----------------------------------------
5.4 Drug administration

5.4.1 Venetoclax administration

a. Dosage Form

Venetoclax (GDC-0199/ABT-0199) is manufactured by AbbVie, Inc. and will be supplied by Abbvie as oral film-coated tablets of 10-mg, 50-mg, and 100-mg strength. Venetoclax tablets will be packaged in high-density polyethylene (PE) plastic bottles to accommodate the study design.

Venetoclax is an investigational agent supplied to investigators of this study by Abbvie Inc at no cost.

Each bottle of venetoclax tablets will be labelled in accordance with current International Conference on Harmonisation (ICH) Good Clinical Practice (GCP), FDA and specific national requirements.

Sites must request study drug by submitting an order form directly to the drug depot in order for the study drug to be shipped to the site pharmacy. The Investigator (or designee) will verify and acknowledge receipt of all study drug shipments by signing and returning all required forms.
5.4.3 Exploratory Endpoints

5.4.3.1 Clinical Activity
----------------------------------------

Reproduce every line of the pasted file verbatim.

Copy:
5.4 Drug administration

5.4.1 Venetoclax administration

a. Dosage Form

Venetoclax (GDC-0199/ABT-0199) is manufactured by AbbVie, Inc. and will be supplied by Abbvie as oral film-coated tablets of 10-mg, 50-mg, and 100-mg strength. Venetoclax tablets will be packaged in high-density polyethylene (PE) plastic bottles to accommodate the study design.

Venetoclax is an investigational agent supplied to investigators of this study by Abbvie Inc at no cost.

Each bottle of venetoclax tablets will be labelled in accordance with current International Conference on Harmonisation (ICH) Good Clinical Practice (GCP), FDA and specific national requirements.

Sites must request study drug by submitting an order form directly to the drug depot in order for the study drug to be shipped to the site pharmacy. The Investigator (or designee) will verify and acknowledge receipt of all study drug shipments by signing and returning all required forms.
5.4.3 Exploratory Endpoints

5.4.3.1 Clinical Activity